The contestants contend, however, (1) that the notice of appeal was served in a manner provided by law; and (2) that the petitioner recognized the case as being in the district court and without any objection to the court's jurisdiction participated in the trial and thereby waived any defect in service of notice of appeal and brought himself within the jurisdiction of the court. In our opinion both of these contentions are well founded and will be considered in the order stated.

The contention that the notice of appeal was served in a manner provided by law requires a consideration of the laws of this state relating to service of such notice.

Chapter 30-26, NDRC 1943, relates to appeals from the county court to the district court. Such statute provides:

"Any party to a proceeding in county court, * * * who deems himself aggrieved by a decree or any order affecting a substantial right made by a county court, may appeal to the district court of the same county." NDRC 1943, 30-2601.

"Each person who was a party to a proceeding in the county court, and each other person who has or claims in the subject matter of a decree or order made by the court a right or interest which is affected by an appeal, must be made a party to the appeal." NDRC 1943, 30-2602.

"To effect an appeal, the appellant must cause a notice of the appeal to be served on each of the other parties and must file such notice with the proofs of service, and an undertaking for appeal, in the county court, within thirty days from and after the date of the order or decree. If the party taking an appeal files such notice and announces the filing orally in open court at the time the decision is given, no other or further service of the notice is necessary." NDRC 1943, 30-2603.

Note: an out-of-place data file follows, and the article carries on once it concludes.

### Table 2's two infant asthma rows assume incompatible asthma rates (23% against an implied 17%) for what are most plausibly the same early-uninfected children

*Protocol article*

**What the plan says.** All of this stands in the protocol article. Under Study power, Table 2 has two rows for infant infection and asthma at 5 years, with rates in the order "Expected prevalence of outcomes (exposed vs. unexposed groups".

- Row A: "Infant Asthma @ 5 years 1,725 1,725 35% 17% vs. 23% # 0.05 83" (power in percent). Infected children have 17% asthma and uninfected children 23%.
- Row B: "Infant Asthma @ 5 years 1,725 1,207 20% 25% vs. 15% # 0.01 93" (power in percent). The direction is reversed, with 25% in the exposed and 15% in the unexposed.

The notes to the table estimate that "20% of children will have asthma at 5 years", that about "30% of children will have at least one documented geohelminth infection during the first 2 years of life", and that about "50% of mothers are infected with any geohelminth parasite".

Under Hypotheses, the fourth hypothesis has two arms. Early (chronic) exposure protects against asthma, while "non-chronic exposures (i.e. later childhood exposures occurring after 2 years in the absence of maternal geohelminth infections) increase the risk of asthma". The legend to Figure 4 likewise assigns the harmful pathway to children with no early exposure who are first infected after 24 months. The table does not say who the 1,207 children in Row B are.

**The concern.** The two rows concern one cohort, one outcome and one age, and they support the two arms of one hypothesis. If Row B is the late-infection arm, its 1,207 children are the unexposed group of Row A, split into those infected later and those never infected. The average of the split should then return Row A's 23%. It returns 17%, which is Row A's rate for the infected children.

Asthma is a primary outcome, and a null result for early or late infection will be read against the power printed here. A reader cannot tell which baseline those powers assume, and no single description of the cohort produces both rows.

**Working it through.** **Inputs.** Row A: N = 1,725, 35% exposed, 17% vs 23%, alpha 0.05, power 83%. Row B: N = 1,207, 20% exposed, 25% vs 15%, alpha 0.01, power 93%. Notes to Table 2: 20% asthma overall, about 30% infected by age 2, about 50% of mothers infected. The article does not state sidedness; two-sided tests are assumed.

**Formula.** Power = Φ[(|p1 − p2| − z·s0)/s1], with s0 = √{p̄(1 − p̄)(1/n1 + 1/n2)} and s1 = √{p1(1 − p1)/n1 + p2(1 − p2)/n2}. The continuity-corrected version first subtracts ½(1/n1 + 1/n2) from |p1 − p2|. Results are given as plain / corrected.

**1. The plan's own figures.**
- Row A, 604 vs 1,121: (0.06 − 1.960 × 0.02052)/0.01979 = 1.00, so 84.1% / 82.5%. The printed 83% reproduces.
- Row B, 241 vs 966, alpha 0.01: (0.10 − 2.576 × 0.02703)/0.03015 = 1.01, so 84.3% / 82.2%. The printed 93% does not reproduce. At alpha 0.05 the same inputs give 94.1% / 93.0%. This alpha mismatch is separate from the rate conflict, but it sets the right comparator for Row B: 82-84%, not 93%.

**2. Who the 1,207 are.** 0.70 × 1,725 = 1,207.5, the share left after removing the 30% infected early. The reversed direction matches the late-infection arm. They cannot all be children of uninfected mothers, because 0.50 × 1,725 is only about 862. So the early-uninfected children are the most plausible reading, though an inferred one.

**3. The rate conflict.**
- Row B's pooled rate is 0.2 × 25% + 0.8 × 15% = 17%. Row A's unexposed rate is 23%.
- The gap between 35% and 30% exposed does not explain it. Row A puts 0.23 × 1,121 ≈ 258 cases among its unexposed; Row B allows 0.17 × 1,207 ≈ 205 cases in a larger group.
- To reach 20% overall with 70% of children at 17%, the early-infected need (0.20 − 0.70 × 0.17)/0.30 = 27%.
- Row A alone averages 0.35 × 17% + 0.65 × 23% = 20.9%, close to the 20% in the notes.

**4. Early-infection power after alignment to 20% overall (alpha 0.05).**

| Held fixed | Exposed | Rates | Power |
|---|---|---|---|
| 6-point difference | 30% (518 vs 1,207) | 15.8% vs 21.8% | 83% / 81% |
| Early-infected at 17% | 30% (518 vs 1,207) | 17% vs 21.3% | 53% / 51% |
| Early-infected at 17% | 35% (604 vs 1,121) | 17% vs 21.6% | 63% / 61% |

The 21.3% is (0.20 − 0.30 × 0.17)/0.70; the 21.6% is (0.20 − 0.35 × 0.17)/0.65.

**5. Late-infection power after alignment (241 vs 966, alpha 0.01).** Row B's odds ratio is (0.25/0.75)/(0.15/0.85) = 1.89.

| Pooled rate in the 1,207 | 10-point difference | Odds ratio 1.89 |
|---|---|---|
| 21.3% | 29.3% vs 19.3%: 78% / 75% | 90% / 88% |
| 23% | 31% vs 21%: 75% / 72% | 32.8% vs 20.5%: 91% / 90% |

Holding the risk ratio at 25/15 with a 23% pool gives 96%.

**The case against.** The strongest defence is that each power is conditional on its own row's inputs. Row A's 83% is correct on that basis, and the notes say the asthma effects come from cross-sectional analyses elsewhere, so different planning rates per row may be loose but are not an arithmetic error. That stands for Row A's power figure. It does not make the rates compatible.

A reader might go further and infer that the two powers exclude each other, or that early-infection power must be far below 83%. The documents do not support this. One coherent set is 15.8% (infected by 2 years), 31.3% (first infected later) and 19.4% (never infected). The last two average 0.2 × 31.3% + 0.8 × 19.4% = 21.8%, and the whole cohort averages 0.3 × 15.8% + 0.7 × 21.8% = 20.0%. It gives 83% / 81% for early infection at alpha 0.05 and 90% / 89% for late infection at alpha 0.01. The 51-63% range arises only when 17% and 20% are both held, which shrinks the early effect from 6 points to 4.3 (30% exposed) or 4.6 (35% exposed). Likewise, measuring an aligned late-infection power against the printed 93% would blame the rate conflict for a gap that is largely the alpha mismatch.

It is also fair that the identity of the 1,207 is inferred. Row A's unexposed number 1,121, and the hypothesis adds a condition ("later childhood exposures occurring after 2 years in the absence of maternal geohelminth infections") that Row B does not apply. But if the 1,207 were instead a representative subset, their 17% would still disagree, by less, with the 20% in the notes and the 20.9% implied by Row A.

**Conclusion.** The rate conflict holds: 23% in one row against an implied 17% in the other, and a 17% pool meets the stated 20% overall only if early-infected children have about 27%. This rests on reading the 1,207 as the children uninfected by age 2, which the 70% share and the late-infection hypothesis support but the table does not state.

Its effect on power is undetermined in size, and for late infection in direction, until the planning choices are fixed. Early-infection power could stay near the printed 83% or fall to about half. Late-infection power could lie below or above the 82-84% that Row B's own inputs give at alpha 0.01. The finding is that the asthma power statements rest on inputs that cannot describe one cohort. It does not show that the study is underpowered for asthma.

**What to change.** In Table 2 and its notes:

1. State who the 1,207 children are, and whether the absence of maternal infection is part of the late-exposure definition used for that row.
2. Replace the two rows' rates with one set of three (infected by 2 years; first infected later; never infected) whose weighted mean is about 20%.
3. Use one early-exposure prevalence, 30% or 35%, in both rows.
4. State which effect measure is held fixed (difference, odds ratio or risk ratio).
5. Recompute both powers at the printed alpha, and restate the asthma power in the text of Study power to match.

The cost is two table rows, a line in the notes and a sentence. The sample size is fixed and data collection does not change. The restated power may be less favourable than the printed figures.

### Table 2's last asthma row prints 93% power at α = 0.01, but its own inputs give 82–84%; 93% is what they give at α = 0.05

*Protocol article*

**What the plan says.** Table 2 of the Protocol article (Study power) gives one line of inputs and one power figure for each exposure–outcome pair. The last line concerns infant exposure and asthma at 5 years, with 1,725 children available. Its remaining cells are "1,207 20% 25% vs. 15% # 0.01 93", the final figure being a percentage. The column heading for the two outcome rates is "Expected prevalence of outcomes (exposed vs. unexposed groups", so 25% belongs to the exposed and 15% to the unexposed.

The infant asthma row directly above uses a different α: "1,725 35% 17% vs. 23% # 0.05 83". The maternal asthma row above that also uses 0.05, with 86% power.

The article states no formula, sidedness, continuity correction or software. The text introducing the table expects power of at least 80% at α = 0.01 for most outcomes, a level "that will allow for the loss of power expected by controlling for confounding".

Said Chapter 30-26, NDRC 1943, however does not specify the manner of service of notice of appeal on an appeal from the county court to the district court and it becomes necessary to look elsewhere in the code relating to judicial procedure in probate, NDRC 1943, Title 30, to ascertain what provision is made for such service. Such code provides as follows:

"Except as otherwise provided in section 30-0211, a citation in county court must be served personally upon each respondent who resides within the county in which the proceeding is pending. Such service shall be made at least ten days before the day fixed for the hearing, in the manner prescribed for the service of a summons by the title Judicial Procedure, Civil. Personal service may be made in like manner upon any respondent residing within the state outside the county, and upon any person residing outside the state." NDRC 1943, 30-0209.

"A citation in county court may be served by publication upon a respondent residing outside the county whether residing within or without the state, but service by publication *533 upon any such party shall not be necessary if he has been served personally in the manner prescribed by Section 30-0209. Such service by publication shall be made by publishing the citation once each week, for two successive weeks, in some newspaper printed in the county, if there is one, and if none is printed in the county, then a newspaper printed in an adjoining county in the state. Service shall be deemed complete with the last publication. Ten days shall elapse thereafter before the day of hearing. In case of service by publication, the petitioner or his attorney, at least ten days prior to the date of hearing, shall cause to be mailed to each respondent whose address is known, a copy of the citation published. An affidavit of mailing shall be sufficient proof of such mailing. No defect in any notice, nor in the publication or service thereof, shall invalidate any proceedings." 1949 Supp. to NDRC 1943, 30-0210.